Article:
We celebrate water and life through the art of dance. In parallel, we are aware that environmental actions are needed to make visible the water issues our world is facing right now. How do our local choreographers work to achieve this goal? Below are some examples. The list is still growing, so check regularly!
High Falls, New York, USA
Washington DC, USA
Brooklyn, New York City
New York City, USA
Created a nonprofit organization called “Rio Danza Comunitaria” which engages communities to take care of their own water resources. As a result, Global Water Dances expanded to other cities like Cuzco (2014) and Lambayeque (2015).
The dancers were members of the Nananom (The King’s) traditional troupe. The dance performance was choreographed to raise awareness about the adverse impacts of unsustainable mining practices, called galamsey. The ideologies reflected in the choreography and overall performances advocates a “Bottom-Up” approach and effective stakeholder engagement practices. The chief of Funko region and the regent of Akatenke spoke about the importance of the event and their efforts to stop Galamsey practices.
~ Emmanuel Brace
Boca Raton, Florida, USA
The greatest impact this event had was that students, ages 11-16, participated in critical and creative thinking around water issues. They discussed the roles water plays in their lives, the concerns that they had re: water, and created poetry and reflections, as well as movement. For many students, this was the first time they used art to engage in an activist way. I am hoping to continue to do the Global Water Dances, as well as the National, and use this as an example for how young people can be involved in activism and issues.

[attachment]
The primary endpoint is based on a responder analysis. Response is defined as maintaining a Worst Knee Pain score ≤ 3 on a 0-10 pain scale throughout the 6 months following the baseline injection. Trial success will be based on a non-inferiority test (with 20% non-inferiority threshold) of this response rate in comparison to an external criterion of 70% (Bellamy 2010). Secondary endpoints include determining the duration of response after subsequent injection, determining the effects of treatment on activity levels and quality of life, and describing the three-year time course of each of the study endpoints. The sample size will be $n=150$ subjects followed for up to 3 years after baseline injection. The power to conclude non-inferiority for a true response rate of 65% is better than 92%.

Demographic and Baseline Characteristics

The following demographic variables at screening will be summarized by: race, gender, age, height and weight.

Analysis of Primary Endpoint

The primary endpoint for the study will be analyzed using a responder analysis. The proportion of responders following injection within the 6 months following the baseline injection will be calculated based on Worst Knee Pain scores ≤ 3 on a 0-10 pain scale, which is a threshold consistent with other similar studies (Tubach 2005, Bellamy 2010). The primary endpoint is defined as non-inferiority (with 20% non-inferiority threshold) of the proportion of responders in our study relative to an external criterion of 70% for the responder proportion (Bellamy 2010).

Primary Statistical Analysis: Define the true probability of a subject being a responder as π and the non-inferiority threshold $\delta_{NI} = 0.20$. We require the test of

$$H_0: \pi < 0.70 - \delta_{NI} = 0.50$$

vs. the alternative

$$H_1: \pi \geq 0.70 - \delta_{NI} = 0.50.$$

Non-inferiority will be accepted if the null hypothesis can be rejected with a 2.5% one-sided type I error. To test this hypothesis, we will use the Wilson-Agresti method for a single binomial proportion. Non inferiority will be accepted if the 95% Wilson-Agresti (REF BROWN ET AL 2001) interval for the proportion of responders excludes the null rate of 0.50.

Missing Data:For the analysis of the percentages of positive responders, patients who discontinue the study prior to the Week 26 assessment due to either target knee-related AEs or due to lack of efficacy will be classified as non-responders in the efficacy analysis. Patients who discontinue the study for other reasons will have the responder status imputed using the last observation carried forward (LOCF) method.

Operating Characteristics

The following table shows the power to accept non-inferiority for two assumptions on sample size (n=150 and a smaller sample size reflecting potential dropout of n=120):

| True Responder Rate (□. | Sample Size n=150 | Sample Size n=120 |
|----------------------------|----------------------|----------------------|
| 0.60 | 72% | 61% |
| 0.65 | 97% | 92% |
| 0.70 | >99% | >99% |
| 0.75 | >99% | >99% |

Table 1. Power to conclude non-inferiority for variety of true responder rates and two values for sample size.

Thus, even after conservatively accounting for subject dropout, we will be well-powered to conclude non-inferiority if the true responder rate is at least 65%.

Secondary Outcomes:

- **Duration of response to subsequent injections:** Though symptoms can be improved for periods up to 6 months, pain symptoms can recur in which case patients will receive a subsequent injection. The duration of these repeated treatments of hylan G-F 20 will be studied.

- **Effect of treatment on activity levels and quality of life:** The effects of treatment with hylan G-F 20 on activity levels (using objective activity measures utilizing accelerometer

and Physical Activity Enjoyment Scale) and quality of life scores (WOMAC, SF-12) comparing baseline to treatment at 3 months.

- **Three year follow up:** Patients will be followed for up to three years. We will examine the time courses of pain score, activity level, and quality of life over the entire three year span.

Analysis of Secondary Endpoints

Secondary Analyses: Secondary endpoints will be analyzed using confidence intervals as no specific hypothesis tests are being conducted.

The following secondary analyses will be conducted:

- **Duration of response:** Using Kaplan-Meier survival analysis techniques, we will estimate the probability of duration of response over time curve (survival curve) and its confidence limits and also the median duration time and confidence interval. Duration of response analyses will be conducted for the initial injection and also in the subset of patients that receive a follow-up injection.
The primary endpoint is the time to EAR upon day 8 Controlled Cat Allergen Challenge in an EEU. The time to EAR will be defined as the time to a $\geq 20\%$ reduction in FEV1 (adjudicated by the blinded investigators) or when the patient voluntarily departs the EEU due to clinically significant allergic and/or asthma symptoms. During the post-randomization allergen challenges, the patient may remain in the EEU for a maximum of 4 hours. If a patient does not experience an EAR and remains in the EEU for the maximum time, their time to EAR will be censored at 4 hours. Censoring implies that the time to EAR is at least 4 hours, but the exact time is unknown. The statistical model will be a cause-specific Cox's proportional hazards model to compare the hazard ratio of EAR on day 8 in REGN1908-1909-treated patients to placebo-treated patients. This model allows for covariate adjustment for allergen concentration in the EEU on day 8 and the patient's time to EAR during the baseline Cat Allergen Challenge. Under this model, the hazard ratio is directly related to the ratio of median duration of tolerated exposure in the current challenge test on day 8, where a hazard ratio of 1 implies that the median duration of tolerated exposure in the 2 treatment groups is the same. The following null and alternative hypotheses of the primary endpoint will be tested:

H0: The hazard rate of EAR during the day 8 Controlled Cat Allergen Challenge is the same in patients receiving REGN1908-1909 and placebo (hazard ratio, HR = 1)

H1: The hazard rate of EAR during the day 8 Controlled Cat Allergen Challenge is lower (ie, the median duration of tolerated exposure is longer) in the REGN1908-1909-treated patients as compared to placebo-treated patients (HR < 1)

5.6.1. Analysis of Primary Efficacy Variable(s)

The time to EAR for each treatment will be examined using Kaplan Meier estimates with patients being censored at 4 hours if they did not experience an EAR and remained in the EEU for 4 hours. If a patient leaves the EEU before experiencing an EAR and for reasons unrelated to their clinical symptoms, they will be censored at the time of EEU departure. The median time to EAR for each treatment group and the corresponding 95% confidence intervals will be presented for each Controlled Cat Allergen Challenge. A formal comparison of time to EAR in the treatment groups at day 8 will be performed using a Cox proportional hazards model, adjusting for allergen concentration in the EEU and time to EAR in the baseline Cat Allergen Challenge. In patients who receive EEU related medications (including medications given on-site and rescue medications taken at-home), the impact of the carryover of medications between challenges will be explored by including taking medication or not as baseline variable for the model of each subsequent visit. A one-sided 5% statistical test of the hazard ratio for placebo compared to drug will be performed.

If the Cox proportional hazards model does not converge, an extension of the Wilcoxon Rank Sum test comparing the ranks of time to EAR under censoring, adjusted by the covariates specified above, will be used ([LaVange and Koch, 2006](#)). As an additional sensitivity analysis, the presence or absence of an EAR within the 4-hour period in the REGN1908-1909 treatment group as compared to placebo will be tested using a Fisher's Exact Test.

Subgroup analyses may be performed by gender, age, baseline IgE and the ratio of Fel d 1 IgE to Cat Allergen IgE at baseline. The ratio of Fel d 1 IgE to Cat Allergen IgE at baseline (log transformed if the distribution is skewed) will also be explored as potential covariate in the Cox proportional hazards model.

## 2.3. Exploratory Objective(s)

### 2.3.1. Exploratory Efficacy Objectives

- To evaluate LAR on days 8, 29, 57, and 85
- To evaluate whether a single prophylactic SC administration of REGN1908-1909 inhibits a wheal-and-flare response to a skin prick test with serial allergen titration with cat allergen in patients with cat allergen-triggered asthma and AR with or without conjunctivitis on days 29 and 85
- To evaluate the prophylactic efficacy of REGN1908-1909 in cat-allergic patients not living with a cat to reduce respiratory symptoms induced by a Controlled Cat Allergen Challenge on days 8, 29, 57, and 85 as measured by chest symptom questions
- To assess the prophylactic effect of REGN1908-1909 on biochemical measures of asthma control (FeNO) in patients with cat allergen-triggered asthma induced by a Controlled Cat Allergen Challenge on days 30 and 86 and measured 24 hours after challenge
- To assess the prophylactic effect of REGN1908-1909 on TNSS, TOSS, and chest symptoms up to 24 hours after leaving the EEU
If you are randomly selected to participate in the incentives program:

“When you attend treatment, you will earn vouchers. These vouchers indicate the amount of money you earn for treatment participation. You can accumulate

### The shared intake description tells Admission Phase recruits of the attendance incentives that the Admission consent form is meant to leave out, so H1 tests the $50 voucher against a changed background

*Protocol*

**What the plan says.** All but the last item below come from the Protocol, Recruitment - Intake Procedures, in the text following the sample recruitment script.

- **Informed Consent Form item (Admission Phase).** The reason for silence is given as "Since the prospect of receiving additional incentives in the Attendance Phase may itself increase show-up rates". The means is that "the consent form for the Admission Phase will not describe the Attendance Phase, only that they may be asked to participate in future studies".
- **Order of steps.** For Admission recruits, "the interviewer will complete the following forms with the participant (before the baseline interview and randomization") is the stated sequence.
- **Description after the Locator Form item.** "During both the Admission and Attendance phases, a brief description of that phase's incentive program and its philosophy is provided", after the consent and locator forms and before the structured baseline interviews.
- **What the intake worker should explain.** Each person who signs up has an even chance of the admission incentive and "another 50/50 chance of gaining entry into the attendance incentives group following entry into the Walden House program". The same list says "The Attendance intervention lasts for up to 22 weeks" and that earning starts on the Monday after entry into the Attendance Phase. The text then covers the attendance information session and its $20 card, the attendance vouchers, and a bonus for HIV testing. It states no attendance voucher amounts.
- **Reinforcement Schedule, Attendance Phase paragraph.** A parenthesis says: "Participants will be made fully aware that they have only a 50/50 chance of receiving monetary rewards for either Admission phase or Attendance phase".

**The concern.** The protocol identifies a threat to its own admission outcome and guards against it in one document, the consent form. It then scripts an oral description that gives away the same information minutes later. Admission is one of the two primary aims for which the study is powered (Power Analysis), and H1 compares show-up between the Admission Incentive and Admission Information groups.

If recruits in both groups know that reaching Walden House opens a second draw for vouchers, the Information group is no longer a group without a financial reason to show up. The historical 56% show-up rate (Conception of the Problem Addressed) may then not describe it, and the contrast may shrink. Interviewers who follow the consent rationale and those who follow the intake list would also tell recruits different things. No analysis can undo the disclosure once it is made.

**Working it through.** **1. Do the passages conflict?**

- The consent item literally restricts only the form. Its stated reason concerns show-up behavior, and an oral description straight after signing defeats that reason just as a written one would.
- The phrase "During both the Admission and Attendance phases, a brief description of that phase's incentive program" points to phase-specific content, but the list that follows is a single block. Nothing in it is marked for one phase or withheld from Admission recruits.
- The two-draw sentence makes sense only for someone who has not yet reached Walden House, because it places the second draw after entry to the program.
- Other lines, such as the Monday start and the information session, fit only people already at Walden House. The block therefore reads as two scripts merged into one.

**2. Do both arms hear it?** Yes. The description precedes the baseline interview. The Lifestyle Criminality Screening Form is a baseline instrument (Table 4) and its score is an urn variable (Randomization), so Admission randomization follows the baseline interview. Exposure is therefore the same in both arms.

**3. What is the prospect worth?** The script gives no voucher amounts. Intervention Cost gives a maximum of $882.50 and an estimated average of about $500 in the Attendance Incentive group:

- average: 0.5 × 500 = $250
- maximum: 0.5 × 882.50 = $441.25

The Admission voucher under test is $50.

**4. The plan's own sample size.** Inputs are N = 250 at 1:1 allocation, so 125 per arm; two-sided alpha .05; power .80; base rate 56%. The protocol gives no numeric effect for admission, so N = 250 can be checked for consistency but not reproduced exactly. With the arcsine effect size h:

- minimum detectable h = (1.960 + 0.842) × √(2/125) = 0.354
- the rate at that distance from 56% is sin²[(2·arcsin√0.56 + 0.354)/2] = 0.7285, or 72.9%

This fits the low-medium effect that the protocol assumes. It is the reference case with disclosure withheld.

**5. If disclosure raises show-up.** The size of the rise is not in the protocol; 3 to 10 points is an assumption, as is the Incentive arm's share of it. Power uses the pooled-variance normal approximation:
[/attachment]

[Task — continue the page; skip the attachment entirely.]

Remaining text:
~ Nicole Perry
Buffalo River, NY, USA
We raised awareness of the need for increased research on the effects of ingested environmental toxins and continued advocacy for clean water because research shows certain environmental exposures, for people with a genetic predisposition, increase risk of developing Parkinson’s disease. PCBs have been found in relatively high concentrations in the brains of people who had Parkinson’s disease. Our message is especially strong because our Global Water Dances performers are people with Parkinson’s disease.
~ Cynthia Pegado
Flint, Michigan, USA
The Flint Youth Ballet has participated in community engagement events for over 25 years, but our current group had not yet had the opportunity but had requested it. Global Water Dances came at the perfect time for our curriculum as well as a chance for our students to communicate their anger, fear, and hope during the Flint Water Crisis. The Flint water crisis first started in 2014 when the drinking water source for the city of Flint, Michigan was changed from Lake Huron and the Detroit River to the cheaper Flint River. Due to insufficient water treatment, lead leached from the lead water pipes into the drinking water, exposing over 100,000 residents. After a pair of scientific studies proved lead contamination was present in the water supply, a federal state of emergency was declared in January 2016 and Flint residents were instructed to use only bottled or filtered water for drinking, cooking, cleaning, and bathing.